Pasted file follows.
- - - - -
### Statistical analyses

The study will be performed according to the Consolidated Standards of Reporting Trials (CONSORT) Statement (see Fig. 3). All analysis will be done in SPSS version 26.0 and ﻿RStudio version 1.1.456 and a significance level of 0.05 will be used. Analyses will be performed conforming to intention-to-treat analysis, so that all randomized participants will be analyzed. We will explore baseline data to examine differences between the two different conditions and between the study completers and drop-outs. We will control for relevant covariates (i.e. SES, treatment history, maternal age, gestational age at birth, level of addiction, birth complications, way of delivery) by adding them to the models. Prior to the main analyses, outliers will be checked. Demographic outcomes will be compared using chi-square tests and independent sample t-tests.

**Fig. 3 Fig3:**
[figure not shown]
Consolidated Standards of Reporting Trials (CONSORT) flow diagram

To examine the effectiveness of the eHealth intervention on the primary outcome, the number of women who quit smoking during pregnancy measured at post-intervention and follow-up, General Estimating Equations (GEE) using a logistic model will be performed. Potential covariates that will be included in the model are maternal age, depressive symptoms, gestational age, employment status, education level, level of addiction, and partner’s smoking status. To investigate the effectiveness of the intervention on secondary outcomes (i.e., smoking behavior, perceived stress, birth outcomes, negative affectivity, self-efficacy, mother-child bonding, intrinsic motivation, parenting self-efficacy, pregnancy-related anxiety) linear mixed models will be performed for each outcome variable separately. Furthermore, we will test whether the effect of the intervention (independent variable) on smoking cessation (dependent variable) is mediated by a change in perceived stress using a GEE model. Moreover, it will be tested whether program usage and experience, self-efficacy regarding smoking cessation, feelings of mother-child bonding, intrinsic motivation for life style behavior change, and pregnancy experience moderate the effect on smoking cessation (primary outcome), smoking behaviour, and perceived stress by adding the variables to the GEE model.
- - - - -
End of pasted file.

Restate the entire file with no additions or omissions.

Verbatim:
### Statistical analyses

The study will be performed according to the Consolidated Standards of Reporting Trials (CONSORT) Statement (see Fig. 3). All analysis will be done in SPSS version 26.0 and ﻿RStudio version 1.1.456 and a significance level of 0.05 will be used. Analyses will be performed conforming to intention-to-treat analysis, so that all randomized participants will be analyzed. We will explore baseline data to examine differences between the two different conditions and between the study completers and drop-outs. We will control for relevant covariates (i.e. SES, treatment history, maternal age, gestational age at birth, level of addiction, birth complications, way of delivery) by adding them to the models. Prior to the main analyses, outliers will be checked. Demographic outcomes will be compared using chi-square tests and independent sample t-tests.

**Fig. 3 Fig3:**
[figure not shown]
Consolidated Standards of Reporting Trials (CONSORT) flow diagram

To examine the effectiveness of the eHealth intervention on the primary outcome, the number of women who quit smoking during pregnancy measured at post-intervention and follow-up, General Estimating Equations (GEE) using a logistic model will be performed. Potential covariates that will be included in the model are maternal age, depressive symptoms, gestational age, employment status, education level, level of addiction, and partner’s smoking status. To investigate the effectiveness of the intervention on secondary outcomes (i.e., smoking behavior, perceived stress, birth outcomes, negative affectivity, self-efficacy, mother-child bonding, intrinsic motivation, parenting self-efficacy, pregnancy-related anxiety) linear mixed models will be performed for each outcome variable separately. Furthermore, we will test whether the effect of the intervention (independent variable) on smoking cessation (dependent variable) is mediated by a change in perceived stress using a GEE model. Moreover, it will be tested whether program usage and experience, self-efficacy regarding smoking cessation, feelings of mother-child bonding, intrinsic motivation for life style behavior change, and pregnancy experience moderate the effect on smoking cessation (primary outcome), smoking behaviour, and perceived stress by adding the variables to the GEE model.